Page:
Gestures that have play can cause offence. But it is amazing to see how a thing that has been pushed is caught in the act of falling, by the same hand that gave it the push. And it’s great to experience how body movements, when two get off the common axis while dancing, compensate for this with a nimble movement, a deft pull of the hand, a slight twist of the foot. This does not happen consciously, nor “automatically” or reflexively. It happens through “movements that are present in the mind (geistesgegenwärtige Beewegungen)”. Consequently, a movement done consciously does not necessarily testify to enthusiasm (Begeisterung), whereas a movement done unconsciously can be quite spiritual (geistvoll).
When Luther calls his opponents, especially the more radical operators of the Reformation, such as social revolutionary currents (Thomas Münzer and the Anabaptists) “enthusiasts”, this is truly not meant in an appreciative way: an enthusiast is someone “who does not think anything of the Word, Sacrament, preaching ministry”, “a Geister and enthusiast who does not want to be under God’s Word or the Holy Scriptures, but to be judge and master over them from the Spirit (Geist)” (1545).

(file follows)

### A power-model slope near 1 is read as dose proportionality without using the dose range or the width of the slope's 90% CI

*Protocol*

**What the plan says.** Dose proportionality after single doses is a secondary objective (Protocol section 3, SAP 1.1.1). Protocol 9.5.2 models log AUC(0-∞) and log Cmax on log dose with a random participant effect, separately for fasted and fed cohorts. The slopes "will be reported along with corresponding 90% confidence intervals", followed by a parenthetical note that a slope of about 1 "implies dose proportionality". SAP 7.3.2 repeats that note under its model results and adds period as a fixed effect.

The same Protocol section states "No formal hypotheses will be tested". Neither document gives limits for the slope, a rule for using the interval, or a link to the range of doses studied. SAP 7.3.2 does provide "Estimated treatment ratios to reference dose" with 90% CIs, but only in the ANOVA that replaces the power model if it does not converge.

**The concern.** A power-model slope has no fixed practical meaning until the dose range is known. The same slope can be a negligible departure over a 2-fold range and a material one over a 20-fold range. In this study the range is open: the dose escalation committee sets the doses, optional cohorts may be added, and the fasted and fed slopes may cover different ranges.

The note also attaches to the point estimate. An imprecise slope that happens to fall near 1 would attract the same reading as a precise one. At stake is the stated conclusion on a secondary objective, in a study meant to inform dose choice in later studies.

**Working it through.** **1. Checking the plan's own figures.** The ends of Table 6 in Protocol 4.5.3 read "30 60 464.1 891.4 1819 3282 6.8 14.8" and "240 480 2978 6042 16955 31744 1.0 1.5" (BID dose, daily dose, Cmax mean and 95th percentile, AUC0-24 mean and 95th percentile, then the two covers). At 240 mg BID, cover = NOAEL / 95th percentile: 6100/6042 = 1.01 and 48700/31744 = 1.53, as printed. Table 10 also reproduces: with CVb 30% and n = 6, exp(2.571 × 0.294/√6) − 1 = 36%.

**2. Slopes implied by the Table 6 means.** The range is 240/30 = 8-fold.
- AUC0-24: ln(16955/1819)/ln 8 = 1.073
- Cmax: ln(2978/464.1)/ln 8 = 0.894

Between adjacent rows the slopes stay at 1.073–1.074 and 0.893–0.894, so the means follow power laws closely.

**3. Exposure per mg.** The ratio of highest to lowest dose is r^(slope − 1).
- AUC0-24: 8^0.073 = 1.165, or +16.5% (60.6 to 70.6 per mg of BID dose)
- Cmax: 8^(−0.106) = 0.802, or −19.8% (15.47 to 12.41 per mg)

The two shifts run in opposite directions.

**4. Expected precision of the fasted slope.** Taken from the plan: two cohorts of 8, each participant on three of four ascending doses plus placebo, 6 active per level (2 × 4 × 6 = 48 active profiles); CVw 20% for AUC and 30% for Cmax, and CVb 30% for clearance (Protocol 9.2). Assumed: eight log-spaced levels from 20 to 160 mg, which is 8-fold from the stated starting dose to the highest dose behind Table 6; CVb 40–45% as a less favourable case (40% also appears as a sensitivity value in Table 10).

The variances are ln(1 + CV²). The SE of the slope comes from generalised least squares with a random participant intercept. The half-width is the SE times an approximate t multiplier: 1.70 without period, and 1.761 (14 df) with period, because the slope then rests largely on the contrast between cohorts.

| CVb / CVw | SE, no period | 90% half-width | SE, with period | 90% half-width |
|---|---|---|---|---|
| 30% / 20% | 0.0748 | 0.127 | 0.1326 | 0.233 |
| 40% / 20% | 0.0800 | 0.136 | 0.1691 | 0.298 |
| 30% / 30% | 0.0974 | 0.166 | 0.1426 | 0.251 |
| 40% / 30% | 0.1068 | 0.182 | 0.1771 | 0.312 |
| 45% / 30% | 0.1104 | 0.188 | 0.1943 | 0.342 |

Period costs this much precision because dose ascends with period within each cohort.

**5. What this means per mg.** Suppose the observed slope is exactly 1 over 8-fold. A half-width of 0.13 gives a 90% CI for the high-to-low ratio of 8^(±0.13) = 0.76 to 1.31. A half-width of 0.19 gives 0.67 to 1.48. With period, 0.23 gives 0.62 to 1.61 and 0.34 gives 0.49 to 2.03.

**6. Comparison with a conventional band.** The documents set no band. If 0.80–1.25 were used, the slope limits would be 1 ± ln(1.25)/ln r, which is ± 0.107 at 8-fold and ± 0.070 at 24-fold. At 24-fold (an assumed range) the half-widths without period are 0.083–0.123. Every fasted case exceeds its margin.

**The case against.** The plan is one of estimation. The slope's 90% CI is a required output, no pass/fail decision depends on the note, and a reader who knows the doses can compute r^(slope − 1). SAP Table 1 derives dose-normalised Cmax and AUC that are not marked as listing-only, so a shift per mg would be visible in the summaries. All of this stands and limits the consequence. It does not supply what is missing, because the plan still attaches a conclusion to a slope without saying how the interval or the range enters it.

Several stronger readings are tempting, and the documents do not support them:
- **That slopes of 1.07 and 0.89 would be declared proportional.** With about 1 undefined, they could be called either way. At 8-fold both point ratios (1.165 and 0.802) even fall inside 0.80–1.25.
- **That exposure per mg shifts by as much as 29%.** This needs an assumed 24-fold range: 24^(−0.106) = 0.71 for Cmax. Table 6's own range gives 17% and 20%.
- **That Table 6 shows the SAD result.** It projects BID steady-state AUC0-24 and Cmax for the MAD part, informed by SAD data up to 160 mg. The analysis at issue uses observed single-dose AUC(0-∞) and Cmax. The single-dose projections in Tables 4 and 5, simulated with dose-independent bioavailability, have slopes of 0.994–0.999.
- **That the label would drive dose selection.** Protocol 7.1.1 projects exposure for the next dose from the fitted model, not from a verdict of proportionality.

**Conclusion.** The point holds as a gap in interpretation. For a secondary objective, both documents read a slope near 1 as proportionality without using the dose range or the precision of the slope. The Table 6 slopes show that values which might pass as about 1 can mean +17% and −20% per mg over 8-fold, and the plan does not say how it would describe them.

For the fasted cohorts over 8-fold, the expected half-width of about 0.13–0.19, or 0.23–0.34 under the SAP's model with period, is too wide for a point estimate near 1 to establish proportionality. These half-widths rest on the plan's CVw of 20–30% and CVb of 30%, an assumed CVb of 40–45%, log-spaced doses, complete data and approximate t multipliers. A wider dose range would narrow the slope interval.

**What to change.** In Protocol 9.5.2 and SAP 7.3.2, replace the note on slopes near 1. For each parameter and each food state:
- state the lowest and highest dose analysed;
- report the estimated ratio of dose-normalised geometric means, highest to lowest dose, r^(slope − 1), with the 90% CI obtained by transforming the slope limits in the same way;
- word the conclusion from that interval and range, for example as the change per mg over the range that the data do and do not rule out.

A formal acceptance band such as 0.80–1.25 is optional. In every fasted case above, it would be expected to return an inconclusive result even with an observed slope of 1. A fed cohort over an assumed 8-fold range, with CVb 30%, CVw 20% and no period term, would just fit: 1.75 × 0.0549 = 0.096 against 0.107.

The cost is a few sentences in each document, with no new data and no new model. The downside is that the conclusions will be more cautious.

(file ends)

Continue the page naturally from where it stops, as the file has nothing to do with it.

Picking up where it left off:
One should distance oneself from those “who boast of having the Spirit (Geist) without and before the Word, and thereby judge, interpret and stretch the Scriptures to their liking” (1537).
So when enthusiasts, fanatics, Schwärmer refer to personal inspirations, they disregard or even despise the ecclesiastical authorities.
History repeats itself. Its repetition shows how and why it is necessary to fight what is dangerous for religious institutions. What Luther sees in the enthusiasts, the church fathers see in the gnostics – endangers of the word of God proclaimed by authorities. For these mobilise against the administration of the right faith that spirit which the administrators must cast out of the faithful so that they become vessels of a faith in which God, Spirit and Logos are one. Those, therefore, who, like artificers, dissolve such unity, are guilty of heresy, which is understood to be „Ketzerei“. Irenaeus, in his writing on the Gnostic heresies, gives the apt picture of such action. Whoever dissolves the mosaic that shows a picture of creation in the sense of God, in order to make another picture out of the individual parts, produces imaginary figures instead of putting into work what is considered the standard and “guideline” (Richtschnur) of faith: